Therefore, in the present study, we used the experimental rat AD model by intra-cerebroventricular injection of Aβ1–42, determined the efficacy of NLD in attenuating activation of microglia and astrocyte and evaluated the effects on cognitive impairment due to neuronal damage in the hippocampus. Furthermore, we explored the effects of NLD on NF-κB signaling pathway, ASC/caspase-1/IL-1β axis and CGA release that are mechanistically important for AD pathology.
Molecular characterization of NLD using liquid chromatography-mass spectrometry quadrapole time of flight (LC/MS-Q-TOF)
THSG and Icariin, which are constituents of NLD were selected as quality control standards in our study . The quantitative and qualitative analyses of THSG and Icariin were conducted using the LC/MS-Q-TOF in a negative ESI mode using 0.1% methanol in water and acetonitrile for chromatogram separation (Figure 1). At the beginning, retention time and MS were conducted according to the analyses of standard substances. The retention times of THSG and Icariin were 8.09 ± 0.03 min and 16.95 ± 0.05 min, respectively (Figure 1B–1C). The mass/charge (m/z) ratio in the MS for TSHG and Icariin were 405.12 and 721.23, respectively (Figure 1B–1C). Subsequently, the EIC chromatograms were used to determine the contents of NLD and the m/z ratios for TSHG and Icariin were 405.1191 and 721.2349, respectively (Figure 1B–1C). Their intra- and inter-day variations were less than 5%. More than 90% of the two compounds were recovered under these test conditions. Thus, the method was validated and found to be efficient. The results showed that TSHG and Icariin constituted 1.206 ± 0.081 mg and 0.738 ± 0.043 mg per gram of NLD, respectively.
Figure 1: Liquid chromatography-mass spectrometry quadrapole time of flight (LC/MS-Q-TOF) analysis of Icariin and 2,3,5,4′-tetrahydroxystilbene-2-O-β-D-glucopyranoside (THSG). (A) LC/MS-Q-TOF TIC chromatograms of NLD in the negative ESI mode. (B) LC/MS-Q-TOF EIC chromatograms of THSG in the negative ESI mode showing m/z ratio as 405.12 (top right graph). (C) LC/MS-Q-TOF EIC chromatograms of icariin in the negative ESI mode showing m/z ratio as 721.23 (top right graph).
NLD improved the cognitive recovery after intra-cerebroventricular injection of Aβ1-42
Next, we assessed the effects of NLD on the cognitive function in AD rats by testing their ability to escape to a hidden platform in the Morris water maze (MWM) test conducted from 28th to 32nd day after Aβ1-42infusion. The escape latency in the hidden platform training was used to evaluate the spatial learning of 5 different groups of rats. First, we observed that the vehicle group rats significantly increased escape latency than the Sham group rats from the 29th to 32nd day (Figure 2A). This indicated that the intra-cerebroventricular injection of Aβ1-42 impaired the spatial learning ability of the rats. Further, all the 3 groups of NLD rats showed reduced escape latency compared to the vehicle group rats (Figure 2A). Interestingly, there was dose-dependent effect of NLD on escape latency, with the NLD-H group rats (54 g/kg/day) demonstrating improved ability on days 29 to 32, whereas the NLD-M group rats (27 g/kg/day) demonstrated improved ability on days 31 and 32 and the NLD-L group rats (9 g/kg/day) demonstrated improved escape latency only on day 32 (Figure 2A–2B). This demonstrated that NLD ameliorated the impaired ability of spatial learning in AD in a dose-dependent manner. Also, in visible test, we did not observe significant differences among each group of rats suggesting that the cognitive impairment from Aβ1-42 injection uniformly influenced the cognitive function data from the MWM tests.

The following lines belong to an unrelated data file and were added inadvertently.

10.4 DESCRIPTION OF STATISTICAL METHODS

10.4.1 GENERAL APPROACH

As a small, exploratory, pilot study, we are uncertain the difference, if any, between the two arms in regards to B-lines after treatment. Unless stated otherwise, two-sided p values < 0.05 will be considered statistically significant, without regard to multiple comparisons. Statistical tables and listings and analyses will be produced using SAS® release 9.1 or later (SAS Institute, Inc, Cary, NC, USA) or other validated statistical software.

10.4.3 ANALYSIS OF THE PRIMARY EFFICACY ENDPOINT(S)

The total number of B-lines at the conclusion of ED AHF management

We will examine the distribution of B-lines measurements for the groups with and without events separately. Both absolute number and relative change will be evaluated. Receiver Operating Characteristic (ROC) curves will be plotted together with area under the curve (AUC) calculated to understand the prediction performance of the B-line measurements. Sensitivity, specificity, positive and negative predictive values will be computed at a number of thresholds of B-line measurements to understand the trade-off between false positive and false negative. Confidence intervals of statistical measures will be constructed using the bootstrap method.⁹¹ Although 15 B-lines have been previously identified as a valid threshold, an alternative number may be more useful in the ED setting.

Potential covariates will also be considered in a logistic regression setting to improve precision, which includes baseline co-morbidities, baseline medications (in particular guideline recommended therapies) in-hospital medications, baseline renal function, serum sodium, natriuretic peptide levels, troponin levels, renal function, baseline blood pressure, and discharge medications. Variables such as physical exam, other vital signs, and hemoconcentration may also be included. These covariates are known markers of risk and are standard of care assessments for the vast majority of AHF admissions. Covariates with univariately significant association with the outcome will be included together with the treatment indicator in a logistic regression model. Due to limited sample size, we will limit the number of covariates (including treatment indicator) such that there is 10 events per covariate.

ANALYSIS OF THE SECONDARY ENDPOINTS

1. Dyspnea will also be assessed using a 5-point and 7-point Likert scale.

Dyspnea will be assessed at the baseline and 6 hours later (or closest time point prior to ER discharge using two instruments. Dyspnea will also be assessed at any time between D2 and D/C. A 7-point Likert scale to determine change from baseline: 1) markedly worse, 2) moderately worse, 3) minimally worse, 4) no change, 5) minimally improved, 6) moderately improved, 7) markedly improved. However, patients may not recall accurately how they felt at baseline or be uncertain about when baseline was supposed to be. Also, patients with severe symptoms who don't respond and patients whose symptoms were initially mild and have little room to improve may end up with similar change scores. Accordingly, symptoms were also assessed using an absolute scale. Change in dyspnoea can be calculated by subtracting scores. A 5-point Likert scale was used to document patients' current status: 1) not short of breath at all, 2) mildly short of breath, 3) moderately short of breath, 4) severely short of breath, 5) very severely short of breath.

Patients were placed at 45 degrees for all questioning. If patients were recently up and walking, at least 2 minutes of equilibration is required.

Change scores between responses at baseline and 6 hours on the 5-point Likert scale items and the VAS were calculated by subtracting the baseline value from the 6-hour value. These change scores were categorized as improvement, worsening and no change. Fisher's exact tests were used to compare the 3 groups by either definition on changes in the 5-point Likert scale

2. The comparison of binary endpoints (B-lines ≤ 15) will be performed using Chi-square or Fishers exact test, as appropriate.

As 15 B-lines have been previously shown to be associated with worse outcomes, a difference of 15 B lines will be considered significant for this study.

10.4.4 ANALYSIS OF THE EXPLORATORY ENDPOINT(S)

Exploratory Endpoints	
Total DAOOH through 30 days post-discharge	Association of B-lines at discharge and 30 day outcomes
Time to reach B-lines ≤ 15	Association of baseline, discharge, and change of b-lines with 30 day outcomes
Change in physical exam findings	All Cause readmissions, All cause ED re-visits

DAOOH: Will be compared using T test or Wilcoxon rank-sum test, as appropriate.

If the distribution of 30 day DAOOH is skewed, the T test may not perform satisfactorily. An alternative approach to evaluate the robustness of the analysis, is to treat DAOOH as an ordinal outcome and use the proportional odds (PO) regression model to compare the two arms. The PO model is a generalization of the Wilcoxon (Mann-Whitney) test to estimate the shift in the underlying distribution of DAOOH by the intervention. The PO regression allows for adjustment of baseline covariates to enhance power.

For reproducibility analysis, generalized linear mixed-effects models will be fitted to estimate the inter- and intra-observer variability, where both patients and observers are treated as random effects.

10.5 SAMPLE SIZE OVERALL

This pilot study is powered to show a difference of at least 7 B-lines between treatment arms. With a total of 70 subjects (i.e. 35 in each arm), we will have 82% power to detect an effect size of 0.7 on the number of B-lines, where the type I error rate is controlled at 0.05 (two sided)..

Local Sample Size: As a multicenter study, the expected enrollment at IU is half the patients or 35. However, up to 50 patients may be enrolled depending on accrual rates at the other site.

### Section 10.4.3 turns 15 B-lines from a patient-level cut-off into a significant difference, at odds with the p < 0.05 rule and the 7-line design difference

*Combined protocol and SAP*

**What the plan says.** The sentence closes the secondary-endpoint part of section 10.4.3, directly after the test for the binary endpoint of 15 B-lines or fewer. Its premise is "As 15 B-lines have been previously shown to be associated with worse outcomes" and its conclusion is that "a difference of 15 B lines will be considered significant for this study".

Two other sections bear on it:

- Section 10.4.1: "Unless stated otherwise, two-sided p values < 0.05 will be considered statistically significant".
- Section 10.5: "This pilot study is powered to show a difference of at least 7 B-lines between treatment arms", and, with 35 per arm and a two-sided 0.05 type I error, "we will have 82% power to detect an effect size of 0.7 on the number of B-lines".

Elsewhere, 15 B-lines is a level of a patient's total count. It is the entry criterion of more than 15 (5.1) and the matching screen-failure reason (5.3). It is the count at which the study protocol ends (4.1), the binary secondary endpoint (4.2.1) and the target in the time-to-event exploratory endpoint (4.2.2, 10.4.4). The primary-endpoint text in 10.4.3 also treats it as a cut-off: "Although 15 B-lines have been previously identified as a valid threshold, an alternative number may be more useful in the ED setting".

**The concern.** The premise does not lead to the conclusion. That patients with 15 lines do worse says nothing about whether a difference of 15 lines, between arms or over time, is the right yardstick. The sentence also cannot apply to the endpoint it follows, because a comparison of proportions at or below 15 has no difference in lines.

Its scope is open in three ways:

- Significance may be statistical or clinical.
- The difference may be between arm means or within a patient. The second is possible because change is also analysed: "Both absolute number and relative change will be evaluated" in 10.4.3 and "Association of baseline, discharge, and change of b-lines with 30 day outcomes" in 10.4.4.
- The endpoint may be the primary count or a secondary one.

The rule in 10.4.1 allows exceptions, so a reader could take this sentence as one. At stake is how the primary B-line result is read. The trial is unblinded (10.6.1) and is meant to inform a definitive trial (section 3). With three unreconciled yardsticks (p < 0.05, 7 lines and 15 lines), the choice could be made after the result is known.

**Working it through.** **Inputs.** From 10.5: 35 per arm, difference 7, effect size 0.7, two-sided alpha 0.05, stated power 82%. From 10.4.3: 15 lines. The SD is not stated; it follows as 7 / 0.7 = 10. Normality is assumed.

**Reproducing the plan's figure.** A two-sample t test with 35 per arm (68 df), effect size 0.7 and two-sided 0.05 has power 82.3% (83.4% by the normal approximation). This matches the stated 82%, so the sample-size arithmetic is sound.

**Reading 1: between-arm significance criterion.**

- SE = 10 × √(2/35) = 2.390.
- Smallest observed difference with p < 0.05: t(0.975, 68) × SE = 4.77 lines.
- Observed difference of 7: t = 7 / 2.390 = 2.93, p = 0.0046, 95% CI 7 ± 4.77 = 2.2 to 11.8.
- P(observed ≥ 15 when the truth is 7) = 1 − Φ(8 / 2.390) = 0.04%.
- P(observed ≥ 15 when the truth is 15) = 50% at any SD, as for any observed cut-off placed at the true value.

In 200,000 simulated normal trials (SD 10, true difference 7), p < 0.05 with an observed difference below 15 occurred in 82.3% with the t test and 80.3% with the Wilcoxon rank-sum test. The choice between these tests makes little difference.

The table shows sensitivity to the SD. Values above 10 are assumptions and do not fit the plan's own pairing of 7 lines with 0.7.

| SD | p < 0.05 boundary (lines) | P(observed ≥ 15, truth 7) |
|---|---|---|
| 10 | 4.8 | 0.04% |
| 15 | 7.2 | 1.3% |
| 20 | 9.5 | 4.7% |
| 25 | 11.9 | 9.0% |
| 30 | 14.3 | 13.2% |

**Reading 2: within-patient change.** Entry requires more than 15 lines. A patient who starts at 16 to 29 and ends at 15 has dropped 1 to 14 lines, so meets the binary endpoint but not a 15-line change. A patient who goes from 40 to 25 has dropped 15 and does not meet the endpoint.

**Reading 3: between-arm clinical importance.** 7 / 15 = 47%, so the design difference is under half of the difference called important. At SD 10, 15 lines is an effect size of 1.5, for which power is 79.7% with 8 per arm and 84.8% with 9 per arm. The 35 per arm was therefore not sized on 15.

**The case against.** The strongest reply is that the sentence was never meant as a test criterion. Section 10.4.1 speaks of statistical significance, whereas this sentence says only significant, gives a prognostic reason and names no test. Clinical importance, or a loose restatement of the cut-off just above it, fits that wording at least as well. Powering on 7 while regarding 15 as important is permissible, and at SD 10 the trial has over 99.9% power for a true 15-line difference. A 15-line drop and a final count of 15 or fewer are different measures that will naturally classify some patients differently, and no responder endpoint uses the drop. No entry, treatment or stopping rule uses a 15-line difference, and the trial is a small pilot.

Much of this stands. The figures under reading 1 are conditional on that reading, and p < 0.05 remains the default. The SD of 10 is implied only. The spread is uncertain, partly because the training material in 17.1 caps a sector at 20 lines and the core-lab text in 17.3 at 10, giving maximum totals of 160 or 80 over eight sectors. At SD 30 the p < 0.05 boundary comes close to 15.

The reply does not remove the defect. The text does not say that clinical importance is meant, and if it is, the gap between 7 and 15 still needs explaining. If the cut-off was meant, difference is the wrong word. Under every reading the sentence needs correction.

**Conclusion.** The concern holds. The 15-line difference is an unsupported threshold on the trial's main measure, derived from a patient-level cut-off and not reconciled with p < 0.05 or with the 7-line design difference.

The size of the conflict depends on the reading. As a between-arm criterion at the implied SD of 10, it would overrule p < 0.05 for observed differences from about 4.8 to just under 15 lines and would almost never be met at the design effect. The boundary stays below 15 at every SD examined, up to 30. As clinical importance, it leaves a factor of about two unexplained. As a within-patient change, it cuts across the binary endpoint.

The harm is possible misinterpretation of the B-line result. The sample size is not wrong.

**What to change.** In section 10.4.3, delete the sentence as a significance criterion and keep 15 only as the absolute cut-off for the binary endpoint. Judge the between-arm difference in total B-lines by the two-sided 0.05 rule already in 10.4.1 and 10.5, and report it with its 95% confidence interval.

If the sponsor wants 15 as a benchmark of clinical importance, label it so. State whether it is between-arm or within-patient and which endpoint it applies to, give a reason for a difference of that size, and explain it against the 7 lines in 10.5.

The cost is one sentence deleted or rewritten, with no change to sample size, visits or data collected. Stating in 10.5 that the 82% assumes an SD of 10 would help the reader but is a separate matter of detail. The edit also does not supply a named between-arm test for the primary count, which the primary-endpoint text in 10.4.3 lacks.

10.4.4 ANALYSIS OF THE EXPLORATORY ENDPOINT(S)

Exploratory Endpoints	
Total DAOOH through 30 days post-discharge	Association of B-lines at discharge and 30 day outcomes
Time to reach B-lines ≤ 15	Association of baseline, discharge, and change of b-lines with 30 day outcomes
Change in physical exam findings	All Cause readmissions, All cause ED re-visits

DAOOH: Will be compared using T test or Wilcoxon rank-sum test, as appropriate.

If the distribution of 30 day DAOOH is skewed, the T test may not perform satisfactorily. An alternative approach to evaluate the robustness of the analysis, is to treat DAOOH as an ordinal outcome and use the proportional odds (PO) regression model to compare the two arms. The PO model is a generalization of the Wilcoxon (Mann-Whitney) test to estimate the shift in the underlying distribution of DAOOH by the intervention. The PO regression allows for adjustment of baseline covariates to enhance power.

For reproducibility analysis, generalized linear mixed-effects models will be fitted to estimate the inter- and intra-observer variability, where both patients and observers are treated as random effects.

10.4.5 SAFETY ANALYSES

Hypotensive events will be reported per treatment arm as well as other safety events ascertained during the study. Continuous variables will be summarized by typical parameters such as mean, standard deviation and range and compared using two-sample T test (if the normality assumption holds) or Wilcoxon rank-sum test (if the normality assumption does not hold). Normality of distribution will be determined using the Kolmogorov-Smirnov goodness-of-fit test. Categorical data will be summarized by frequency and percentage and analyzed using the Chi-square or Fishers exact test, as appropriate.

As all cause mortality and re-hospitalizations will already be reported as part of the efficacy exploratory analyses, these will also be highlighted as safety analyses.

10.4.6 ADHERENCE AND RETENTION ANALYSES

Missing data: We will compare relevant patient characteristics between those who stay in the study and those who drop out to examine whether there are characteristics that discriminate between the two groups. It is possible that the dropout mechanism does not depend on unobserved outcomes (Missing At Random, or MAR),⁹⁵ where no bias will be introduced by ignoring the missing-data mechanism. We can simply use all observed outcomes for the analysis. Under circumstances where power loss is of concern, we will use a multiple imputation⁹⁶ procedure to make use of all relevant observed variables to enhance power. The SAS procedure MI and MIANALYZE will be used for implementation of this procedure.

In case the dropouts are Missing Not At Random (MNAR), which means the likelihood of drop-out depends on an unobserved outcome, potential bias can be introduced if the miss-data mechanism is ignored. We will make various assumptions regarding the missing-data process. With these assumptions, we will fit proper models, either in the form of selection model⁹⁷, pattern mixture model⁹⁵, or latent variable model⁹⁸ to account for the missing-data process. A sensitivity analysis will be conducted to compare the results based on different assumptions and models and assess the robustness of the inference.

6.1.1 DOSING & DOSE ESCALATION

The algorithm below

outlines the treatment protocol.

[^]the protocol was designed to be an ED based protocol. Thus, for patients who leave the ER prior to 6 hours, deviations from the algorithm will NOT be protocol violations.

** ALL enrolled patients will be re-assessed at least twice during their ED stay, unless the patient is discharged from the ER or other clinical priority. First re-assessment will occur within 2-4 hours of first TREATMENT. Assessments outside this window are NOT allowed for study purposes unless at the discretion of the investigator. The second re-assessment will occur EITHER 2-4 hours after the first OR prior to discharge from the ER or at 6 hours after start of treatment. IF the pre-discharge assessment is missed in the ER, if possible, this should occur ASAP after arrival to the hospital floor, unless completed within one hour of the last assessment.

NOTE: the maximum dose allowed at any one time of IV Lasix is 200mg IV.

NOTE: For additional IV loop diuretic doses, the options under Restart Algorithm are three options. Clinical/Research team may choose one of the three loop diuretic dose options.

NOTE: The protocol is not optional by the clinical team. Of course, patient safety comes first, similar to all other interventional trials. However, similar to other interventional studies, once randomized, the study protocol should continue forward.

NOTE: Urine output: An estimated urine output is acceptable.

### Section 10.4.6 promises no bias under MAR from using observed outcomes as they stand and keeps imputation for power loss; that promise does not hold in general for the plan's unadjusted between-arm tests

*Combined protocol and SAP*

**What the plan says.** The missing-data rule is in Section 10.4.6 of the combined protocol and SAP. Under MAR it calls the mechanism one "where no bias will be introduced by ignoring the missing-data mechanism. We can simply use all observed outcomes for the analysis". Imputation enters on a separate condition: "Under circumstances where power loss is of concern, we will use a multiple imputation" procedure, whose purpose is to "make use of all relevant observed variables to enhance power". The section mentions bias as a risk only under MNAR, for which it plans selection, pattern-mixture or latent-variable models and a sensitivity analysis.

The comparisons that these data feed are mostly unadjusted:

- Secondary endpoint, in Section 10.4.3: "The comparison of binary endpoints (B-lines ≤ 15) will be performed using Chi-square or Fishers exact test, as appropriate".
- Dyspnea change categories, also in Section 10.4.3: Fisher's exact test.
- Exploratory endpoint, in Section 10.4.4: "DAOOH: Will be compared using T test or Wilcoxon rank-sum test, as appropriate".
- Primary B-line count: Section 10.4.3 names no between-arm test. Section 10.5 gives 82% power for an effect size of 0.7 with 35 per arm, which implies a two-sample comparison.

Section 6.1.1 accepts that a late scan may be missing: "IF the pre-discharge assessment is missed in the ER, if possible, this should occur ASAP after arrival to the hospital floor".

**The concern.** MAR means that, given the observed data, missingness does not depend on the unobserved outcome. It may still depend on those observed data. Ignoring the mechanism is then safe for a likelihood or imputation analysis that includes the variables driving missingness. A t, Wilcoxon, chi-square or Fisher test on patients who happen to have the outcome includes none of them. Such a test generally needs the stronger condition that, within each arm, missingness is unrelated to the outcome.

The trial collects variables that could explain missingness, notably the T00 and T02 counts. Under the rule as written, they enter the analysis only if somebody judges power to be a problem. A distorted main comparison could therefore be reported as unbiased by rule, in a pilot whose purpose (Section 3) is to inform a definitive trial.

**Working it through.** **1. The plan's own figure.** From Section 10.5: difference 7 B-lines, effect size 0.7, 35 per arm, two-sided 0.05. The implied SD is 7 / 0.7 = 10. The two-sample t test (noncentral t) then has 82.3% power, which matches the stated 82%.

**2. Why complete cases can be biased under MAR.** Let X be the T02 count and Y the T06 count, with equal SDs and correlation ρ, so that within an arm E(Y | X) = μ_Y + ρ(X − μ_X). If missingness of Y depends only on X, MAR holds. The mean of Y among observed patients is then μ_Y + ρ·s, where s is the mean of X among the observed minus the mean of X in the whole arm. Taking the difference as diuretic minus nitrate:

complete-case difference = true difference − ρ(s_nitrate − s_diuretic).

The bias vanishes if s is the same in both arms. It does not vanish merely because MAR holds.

Figure 2: Effect of NLD on cognitive outcomes in Aβ1-42-infused rat model. (A) Rats that were intracerebroventricularly injected with Aβ1-42 were administered NLD (NLD-L group: 9 g/kg; NLD-M group: 27 g/kg; NLD-H group: 54 g/kg) or an equivalent amount of saline (vehicle group) by oral gavage each day. Meanwhile, sham group rats received equal amount of saline orally. The Morris water maze (MWM) test was performed on all groups of rats to evaluate the cognitive function from the 28th to the 32nd day. The NLD group rats demonstrated significant improvements in the hidden platform tests compared to vehicle group rats (p < 0.01 for the group) and learning time. (B) The probe tests on the 32nd day showed that NLD treated rats showed significantly longer residence time in the target quadrant compared with the vehicle group (all p < 0.05). No differences in visible platform performance were noted (n = 8/group). (C) Representative images of the swim paths of different rat groups in the hidden platform testing on the 32nd day. (D) Representative images of the swim paths of different rat groups in the probe test. The data of escape latency was analyzed by two-way ANOVA, whereas the data from probe test were analyzed by one-way ANOVA. All data are presented as the mean ± SEM. *p < 0.05, **p < 0.01 compared to the vehicle group.
After the hidden platform training on the 32nd day, a probe test was conducted to estimate spatial memory ability by calculating the time spent by the rats of different groups in the target quadrant (Figure 2B). We observed that the vehicle group rats spent significantly shorter time in the target quadrant compared to the Sham group rats (p < 0.01). Also, the three groups of NLD treated rats showed significantly increased residence time than the vehicle group (p < 0.05) in the target quadrant. This showed that NLD significantly improved the spatial memory that was impaired due to AD. Further, the higher NLD doses demonstrated better cognitive recovery, though not statistically significant (Figure 2A and 2B).